5. Sharara A, Aoun E, Abdul-Baki H, Mounzer R, Sidani S, ElHajj I (2006). "A randomized double-blind placebo-controlled trial of rifaximin in patients with abdominal bloating and flatulence". Am J Gastroenterol. 101 (2): 326–33. doi:10.1111/j.1572-0241.2006.00458.x. PMID 16454838.
  6. Antibiotic May Help Ease Irritable Bowel, Businessweek, January 05, 2011
  7. Johnson S, Schriever C, Galang M, et al. Interruption of recurrent Clostridium difficile-associated diarrhea episodes by serial therapy with vancomycin and rifaximin. Clin Infect Dis 2007; 44:846.
  8. Garey KW, Ghantoji SS, Shah DN, et al. A randomized, double-blind, placebo-controlled pilot study to assess the ability of rifaximin to prevent recurrent diarrhoea in patients with Clostridium difficile infection. J Antimicrob Chemother 2011; 66:2850.
  9. Small intestinal bacterial overgrowth in rosacea: clinical effectiveness of its eradication. Parodi A, Paolino S, Greco A, Drago F, Mansi C, Rebora A, Parodi A, Savarino V.
  10. Wolf, David C. (2007-01-09). "Hepatic Encephalopathy". eMedicine. WebMD. Retrieved 2007-02-15.
  11. Lawrence KR, Klee JA (2008). "Rifaximin for the treatment of hepatic encephalopathy". Pharmacotherapy. 28 (8): 1019–32. doi:10.1592/phco.28.8.1019. PMID 18657018. Free full text with registration at Medscape.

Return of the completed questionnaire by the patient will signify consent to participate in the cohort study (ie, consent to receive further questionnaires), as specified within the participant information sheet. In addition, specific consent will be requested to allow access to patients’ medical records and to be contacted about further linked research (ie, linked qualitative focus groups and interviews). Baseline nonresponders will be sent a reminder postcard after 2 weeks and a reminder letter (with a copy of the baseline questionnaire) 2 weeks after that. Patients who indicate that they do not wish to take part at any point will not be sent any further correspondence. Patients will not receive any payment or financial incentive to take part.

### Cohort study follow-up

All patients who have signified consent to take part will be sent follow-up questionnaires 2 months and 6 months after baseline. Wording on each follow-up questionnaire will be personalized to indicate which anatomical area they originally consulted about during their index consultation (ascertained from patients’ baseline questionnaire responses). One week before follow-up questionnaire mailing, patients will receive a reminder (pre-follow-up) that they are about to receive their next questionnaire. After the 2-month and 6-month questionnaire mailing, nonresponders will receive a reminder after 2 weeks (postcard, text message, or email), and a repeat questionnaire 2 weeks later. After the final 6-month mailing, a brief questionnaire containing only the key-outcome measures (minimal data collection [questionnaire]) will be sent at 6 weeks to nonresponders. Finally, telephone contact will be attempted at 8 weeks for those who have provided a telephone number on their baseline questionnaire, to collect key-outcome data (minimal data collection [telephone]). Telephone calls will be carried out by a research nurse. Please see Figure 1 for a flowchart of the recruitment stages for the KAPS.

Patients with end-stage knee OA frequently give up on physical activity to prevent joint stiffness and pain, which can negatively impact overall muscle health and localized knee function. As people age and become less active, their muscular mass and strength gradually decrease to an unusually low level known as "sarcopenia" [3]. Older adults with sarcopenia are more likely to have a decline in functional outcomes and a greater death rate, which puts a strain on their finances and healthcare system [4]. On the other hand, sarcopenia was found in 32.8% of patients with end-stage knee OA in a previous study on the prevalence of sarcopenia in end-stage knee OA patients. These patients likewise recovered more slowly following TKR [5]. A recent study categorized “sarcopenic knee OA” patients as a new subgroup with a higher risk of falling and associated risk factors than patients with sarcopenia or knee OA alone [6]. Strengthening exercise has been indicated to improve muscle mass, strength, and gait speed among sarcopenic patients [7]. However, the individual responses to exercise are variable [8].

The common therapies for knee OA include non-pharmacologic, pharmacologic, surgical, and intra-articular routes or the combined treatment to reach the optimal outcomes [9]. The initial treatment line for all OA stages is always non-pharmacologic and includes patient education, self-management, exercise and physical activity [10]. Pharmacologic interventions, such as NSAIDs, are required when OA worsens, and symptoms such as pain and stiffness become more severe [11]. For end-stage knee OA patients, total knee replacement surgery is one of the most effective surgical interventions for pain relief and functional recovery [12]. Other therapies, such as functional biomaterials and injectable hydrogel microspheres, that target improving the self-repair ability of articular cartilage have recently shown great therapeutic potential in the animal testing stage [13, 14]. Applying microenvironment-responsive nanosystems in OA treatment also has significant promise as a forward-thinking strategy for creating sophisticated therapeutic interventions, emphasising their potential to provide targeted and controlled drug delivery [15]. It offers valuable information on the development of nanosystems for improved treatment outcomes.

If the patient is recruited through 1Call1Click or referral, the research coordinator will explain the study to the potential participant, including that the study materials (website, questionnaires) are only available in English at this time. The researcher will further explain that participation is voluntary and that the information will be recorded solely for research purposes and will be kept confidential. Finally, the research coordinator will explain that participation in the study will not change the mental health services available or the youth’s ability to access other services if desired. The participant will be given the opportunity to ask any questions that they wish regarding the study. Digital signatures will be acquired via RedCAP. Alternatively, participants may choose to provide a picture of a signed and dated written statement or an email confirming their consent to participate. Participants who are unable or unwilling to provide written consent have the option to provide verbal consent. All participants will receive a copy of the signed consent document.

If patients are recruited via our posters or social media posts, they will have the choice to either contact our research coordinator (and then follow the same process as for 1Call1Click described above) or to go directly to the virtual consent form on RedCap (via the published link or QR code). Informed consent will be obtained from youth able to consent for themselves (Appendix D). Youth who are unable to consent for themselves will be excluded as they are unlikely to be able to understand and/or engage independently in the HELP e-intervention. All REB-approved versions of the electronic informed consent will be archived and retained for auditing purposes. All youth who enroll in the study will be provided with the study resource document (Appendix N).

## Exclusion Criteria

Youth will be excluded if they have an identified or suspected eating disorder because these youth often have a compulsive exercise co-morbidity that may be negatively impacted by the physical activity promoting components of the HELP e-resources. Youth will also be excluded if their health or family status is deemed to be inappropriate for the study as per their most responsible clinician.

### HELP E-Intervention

12. Kimer, Nina; Krag, Aleksander; Gluud, Lise L. (March 2014). "Safety, efficacy, and patient acceptability of Rifaximin for hepatic encephalopathy". Patient Preference and Adherence. 8: 331–338. doi:10.2147/PPA.S41565. PMC 3964161Freely accessible. PMID 24672227.
  13. http://formularyjournal.modernmedicine.com/formulary-journal/news/clinical/clinical-pharmacology/rifaximin-nonabsorbable-broad-spectrum-antibio?page=full
  14. http://www.drugbank.ca/drugs/DB01220
  15. 1 2 Pimentel, Mark; Lembo, Anthony; Chey, William D.; Zakko, Salam; Ringel, Yehuda; Yu, Jing; Mareya, Shadreck M.; Shaw, Audrey L.; Bortey, Enoch (January 2011). "Rifaximin Therapy for Patients with Irritable Bowel Syndrome without Constipation". N Engl J Med. 364 (1): 22–32. doi:10.1056/NEJMoa1004409. PMID 21208106.
  16. Bass NM, Mullen KD, Sanyal A et al. (March 2010). "Rifaximin treatment in hepatic encephalopathy". N Engl J Med. 362 (12): 1071–1081. doi:10.1056/NEJMoa0907893. PMID 20335583.
  17. Clark, Brian. "Rifaximin (Xifaxan) is a Promising Drug for the Treatment of Inflammatory Bowel Disease". Human Data Projct. Human Data Project. Retrieved 28 March 2016.
  18. http://www.salix.com/products/xifaxan550.aspx
  19. 1 2 3 http://www.accessdata.fda.gov/scripts/cder/ob/docs/obdetail.cfm?Appl_No=022554&TABLE1=OB_Rx
  20. http://www.fda.gov/NewsEvents/Newsroom/PressAnnouncements/ucm448328.htm
  21. http://www.fda.gov/downloads/AdvisoryCommittees/CommitteesMeetingMaterials/Drugs/GastrointestinalDrugsAdvisoryCommittee/UCM203248.pdf
  22. http://www.salix.com/news-media/news/previous-years-news/fda-approves-xifaxan%C2%AE-550-mg-tablets-for-reduction-in-risk-of-overt-hepatic-encephalopathy-he-recurrence.aspx
  23. http://www.hc-sc.gc.ca/dhp-mps/prodpharma/sbd-smd/drug-med/sbd_smd_2013_zaxine_161256-eng.php